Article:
Text messages and grocery store receipts?
That was not part of the expansive outreach campaign Joan Gustafson and her partners envisioned when they set out three years ago to persuade more Michiganders to participate in the national 2020 Census.
Squads of outreach workers were supposed to promote the critical, once-a-decade headcount, which determines where trillions of federal dollars will be spent on things like child-care and highway repair. Adding to the challenge? In 2010, Michigan had the lowest turnout among all states in the upper Midwest, only 67 percent.
But Michigan is under a stay-at-home order, like most states, and suffering one of the highest COVID-19 rates in the nation. So Gustafson, manager of Michigan’s nonprofit census campaign and external affairs director for the Michigan Nonprofit Association, quickly led her team in a retooling that was creative and flexible, yet still sensitive and safe, given the crisis.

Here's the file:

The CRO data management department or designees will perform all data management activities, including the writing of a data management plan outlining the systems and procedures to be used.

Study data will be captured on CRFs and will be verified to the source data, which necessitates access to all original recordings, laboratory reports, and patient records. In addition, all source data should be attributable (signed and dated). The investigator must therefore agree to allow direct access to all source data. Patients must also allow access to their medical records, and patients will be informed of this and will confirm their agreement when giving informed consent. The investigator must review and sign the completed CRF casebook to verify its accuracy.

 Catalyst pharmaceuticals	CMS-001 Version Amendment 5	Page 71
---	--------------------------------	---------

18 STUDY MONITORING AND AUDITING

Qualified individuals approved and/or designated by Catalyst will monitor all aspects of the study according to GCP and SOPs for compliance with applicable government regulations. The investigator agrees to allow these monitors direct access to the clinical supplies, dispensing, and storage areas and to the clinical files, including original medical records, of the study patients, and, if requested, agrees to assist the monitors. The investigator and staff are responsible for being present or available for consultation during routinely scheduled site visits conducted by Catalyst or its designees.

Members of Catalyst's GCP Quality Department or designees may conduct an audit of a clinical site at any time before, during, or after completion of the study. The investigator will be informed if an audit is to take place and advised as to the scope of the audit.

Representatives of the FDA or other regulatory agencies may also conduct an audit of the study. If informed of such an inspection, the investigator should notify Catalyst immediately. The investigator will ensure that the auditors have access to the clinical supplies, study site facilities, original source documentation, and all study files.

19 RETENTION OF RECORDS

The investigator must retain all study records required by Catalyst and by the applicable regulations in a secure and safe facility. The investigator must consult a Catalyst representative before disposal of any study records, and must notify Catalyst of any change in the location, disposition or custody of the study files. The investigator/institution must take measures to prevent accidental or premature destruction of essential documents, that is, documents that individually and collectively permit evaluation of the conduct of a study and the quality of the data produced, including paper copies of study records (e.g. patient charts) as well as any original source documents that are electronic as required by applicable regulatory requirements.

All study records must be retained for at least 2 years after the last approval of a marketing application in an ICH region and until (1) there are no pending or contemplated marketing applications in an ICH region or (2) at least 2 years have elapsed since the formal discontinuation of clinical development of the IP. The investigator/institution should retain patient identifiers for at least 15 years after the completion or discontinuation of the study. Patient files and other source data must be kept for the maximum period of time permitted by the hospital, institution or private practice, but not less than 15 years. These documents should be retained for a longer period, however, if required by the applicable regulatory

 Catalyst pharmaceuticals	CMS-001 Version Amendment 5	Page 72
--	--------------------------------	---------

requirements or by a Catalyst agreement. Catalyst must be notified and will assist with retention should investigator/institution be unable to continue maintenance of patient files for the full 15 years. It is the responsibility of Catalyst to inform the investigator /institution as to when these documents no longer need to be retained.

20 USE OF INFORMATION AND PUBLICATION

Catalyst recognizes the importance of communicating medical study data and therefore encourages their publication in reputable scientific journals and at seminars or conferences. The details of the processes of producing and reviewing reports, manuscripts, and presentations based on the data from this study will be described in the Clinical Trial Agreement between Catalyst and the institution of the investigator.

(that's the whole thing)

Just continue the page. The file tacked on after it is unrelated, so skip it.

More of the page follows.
They doubled down on promos through social media. They produced videos for homebound children. They placed flyers in bags at food banks, and paid for ads on grocery store receipts, so families had the message right in their hands. They launched a text messaging campaign, knowing it could get tricky if people found it intrusive.
“It’s been totally nerve-wracking, but we’ve been plugging away just hoping these new strategies are successful,” Gustafson said. “I’m so proud of my team.”
And then, the payoff, at least so far: Despite everything, Michigan has been among the top five states in the 2020 census response throughout April, and at one point was tied for second.
About The Joyce Foundation
Joyce is a nonpartisan, private foundation that invests in evidence-informed public policies and strategies to advance racial equity and economic mobility for the next generation in the Great Lakes region.